I’ve been a nomad for the past ten years; as the seasons changed, I’ve often found a way to pack up and move. During the winters, I’ve helped to run in a small community of educators and activists at a wolf sanctuary in southern Colorado. There, I lived in tipis, built solar-heated and solar-powered buildings, and enjoyed a simple, communal life in the mountains. We took care of captive wolves that hadn’t worked out as pets and educated people about sustainable living, ecology, and why wolves should not be in cages. Leaving the wolf sanctuary, I began big journeys as a Dragons instructor, embarking on semesters in the Himalayas, the Andes, the Amazon, and the Mekong River Basin. The past nine years I’ve spent my summers leading backpacking trips for NOLS in the big wilderness of the American West. This will be my eleventh course with Dragons, and I’m happy to have you along for the journey.

Right now, I’m sitting next to my garden in Boulder, Colorado, trying to live a slow and simple life in our busy world. This week, as I was harvesting seeds that I’m breeding to grow in this harsh climate, I was talking with a friend about the concept of home in our modern world and what we learn from leaving home. It’s a big step, and my heart always feels some sadness in leaving. But then there’s the excitement of packing: the realization that life will become simpler when I’m living out of my tiny backpack. How little can I bring? What is truly essential for my happiness? Why do I even own anything more? There’s the new landscapes and new people. There’s the explosion of new thoughts and ideas, of optimism for the future, of seeing truly what this world is, where it is going, and what my place in it might be tomorrow or next year or in ten years.

I’ve spent my life trying to answer some of those big questions: How can we best live in the world? How can we help to build a future that is good for generations to come? What does a truly happy society look like? What does it mean to be alive at a time when so much is changing? For years, I’ve worked with amazing Dragons instructors in Asia and Latin America to find answers in the remote mountains of the world and on the banks of the great rivers: Mekong, Ganges, Amazon. I’m so excited to begin the work of finding answers that are closer to home.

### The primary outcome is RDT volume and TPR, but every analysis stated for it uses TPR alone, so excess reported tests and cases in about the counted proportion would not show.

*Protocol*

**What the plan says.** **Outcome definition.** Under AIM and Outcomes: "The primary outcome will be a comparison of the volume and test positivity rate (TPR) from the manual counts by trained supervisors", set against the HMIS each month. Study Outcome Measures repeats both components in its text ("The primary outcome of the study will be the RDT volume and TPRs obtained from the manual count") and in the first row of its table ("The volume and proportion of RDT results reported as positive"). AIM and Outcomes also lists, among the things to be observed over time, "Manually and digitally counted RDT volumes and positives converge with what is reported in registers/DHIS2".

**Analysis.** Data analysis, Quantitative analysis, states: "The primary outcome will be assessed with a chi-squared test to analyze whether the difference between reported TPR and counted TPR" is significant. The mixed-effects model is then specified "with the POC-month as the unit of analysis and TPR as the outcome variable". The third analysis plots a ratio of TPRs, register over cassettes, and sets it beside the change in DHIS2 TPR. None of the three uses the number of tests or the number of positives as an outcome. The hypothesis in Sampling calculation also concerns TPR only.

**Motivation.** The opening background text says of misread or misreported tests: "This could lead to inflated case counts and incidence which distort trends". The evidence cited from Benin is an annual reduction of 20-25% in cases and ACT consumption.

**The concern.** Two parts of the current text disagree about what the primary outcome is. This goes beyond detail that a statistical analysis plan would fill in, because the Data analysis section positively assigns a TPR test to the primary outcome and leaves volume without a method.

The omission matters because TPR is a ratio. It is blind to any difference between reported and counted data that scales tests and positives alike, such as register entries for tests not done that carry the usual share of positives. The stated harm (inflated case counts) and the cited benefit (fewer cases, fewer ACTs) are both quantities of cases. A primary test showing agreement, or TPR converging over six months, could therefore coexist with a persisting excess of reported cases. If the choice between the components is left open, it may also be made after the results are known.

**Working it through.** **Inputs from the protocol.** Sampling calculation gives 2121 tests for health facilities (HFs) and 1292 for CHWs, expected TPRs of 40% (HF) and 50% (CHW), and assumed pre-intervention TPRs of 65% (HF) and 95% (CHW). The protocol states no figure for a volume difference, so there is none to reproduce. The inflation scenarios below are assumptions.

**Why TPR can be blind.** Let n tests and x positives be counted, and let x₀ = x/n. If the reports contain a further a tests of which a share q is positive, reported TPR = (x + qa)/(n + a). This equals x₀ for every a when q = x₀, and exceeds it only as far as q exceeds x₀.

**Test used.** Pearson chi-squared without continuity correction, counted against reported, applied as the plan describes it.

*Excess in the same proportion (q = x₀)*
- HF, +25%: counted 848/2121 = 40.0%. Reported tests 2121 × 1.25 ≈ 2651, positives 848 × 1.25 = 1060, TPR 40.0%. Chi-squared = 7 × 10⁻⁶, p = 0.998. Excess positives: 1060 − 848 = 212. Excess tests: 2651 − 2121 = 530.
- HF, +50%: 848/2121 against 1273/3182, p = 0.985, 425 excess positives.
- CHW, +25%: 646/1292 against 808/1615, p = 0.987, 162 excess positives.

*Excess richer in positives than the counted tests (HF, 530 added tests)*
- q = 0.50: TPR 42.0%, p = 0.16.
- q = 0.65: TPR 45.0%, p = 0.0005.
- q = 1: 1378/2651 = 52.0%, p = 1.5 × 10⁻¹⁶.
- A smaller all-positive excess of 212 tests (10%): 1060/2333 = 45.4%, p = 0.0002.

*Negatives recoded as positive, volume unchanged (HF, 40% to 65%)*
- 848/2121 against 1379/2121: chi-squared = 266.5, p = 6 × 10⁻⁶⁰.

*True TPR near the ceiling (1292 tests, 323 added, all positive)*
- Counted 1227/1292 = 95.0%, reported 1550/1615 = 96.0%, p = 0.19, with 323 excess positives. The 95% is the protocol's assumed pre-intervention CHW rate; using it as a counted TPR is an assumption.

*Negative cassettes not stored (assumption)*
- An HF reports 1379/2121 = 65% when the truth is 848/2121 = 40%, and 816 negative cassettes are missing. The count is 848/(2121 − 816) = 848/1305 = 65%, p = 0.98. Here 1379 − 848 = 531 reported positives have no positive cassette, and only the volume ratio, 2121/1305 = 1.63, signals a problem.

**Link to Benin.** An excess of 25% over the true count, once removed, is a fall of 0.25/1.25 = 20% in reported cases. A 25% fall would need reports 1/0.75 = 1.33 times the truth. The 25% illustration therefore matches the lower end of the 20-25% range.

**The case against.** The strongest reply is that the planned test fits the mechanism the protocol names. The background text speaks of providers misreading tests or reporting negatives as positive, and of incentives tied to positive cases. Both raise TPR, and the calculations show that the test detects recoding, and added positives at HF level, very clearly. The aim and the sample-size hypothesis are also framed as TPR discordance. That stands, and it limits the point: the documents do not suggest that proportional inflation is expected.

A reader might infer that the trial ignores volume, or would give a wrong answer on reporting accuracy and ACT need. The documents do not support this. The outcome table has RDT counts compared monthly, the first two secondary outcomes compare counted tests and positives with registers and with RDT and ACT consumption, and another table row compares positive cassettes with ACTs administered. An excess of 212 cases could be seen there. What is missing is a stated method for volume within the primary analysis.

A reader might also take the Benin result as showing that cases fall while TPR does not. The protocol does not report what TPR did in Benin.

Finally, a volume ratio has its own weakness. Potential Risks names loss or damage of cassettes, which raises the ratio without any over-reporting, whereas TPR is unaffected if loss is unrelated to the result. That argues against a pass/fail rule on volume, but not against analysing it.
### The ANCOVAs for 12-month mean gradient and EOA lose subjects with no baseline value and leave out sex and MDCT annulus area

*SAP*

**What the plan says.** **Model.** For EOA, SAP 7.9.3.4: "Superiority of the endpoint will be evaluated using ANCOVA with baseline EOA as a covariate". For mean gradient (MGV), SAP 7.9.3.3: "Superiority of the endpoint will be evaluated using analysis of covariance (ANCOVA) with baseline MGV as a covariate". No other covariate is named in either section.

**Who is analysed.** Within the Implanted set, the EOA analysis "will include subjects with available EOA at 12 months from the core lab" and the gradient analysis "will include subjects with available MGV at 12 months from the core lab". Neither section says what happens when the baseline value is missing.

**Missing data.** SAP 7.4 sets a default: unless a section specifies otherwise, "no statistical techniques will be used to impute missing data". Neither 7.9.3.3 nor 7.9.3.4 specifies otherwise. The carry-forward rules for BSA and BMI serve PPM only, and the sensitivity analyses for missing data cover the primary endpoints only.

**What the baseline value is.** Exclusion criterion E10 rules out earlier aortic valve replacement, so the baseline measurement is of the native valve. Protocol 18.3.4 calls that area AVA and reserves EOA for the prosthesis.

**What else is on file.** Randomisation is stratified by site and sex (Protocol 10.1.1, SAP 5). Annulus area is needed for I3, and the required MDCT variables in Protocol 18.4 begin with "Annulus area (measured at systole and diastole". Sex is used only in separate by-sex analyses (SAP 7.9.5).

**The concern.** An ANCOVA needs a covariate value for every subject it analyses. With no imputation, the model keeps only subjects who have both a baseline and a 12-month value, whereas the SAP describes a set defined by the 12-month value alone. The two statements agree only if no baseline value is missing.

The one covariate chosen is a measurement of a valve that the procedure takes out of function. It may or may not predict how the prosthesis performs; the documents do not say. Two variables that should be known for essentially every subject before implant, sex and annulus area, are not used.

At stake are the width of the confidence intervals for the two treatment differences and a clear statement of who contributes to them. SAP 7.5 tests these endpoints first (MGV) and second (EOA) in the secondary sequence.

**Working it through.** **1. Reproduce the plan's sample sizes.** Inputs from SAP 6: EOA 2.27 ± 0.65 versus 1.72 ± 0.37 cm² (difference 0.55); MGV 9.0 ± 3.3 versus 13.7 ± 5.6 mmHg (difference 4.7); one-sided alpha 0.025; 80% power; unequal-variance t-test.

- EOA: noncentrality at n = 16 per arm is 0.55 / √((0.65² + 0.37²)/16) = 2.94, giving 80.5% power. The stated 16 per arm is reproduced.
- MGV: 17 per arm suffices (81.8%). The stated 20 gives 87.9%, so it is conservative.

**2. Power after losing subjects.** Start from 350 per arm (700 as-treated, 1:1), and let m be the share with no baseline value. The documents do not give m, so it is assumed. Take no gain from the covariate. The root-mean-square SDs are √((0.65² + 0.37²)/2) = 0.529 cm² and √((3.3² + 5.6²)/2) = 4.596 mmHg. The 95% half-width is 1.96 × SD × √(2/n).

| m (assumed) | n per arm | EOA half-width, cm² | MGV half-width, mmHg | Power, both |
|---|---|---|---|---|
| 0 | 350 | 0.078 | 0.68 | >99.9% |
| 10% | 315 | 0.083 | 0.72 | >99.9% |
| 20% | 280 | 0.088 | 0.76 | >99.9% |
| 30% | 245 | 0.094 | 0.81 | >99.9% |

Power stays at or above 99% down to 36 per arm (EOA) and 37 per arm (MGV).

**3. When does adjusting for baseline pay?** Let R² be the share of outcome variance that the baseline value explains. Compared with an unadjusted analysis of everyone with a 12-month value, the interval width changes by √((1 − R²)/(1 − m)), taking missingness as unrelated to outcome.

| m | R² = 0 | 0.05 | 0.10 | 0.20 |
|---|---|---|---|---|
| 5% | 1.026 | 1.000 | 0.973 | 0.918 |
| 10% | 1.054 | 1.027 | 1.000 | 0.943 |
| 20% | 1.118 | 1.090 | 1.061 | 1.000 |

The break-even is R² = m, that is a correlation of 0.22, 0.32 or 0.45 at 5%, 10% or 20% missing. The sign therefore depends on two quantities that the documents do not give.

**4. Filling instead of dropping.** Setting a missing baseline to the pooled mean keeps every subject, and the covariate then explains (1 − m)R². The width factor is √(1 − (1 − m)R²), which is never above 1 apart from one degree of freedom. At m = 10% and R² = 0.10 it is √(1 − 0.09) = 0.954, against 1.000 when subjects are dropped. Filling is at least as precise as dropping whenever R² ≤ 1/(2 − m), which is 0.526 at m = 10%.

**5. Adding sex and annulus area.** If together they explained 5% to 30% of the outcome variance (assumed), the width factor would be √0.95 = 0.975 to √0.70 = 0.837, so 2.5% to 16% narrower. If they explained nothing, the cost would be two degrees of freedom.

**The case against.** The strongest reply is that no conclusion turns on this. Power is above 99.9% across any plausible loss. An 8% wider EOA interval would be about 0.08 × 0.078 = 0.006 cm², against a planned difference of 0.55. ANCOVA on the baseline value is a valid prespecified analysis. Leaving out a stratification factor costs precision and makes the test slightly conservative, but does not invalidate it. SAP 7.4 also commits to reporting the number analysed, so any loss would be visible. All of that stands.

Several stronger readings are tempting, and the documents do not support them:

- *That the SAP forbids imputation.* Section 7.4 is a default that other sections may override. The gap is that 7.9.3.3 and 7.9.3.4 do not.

I heard once that the best journeys answer questions which at the beginning, we didn’t even think to ask. I hope the Colorado River can offer us all something wonderful, whether or not we know we’re looking for it. The world offers itself to those who seek to know it.

Until we meet, I’ll leave you with a poem:


Where Does the Dance Begin, Where Does It End? by Mary Oliver


Don’t call this world adorable, or useful, that’s not it.

It’s frisky, and a theater for more than fair winds.


The eyelash of lightning is neither good nor evil.

The struck tree burns like a pillar of gold.

But the blue rain sinks, straight to the white

feet of the trees

whose mouths open.

Doesn’t the wind, turning in circles, invent the dance?

Haven’t the flowers moved, slowly, across Asia, then Europe,

until at last, now, they shine

in your own yard?

Don’t call this world an explanation, or even an education.

When the Sufi poet whirled, was he looking

outward, to the mountains so solidly there

in a white-capped ring, or was he looking

to the center of everything: the seed, the egg, the idea

that was also there,

beautiful as a thumb

curved and touching the finger, tenderly,

little love-ring,

as he whirled,

oh jug of breath,

in the garden of dust?


Looking forward so much to meeting you all.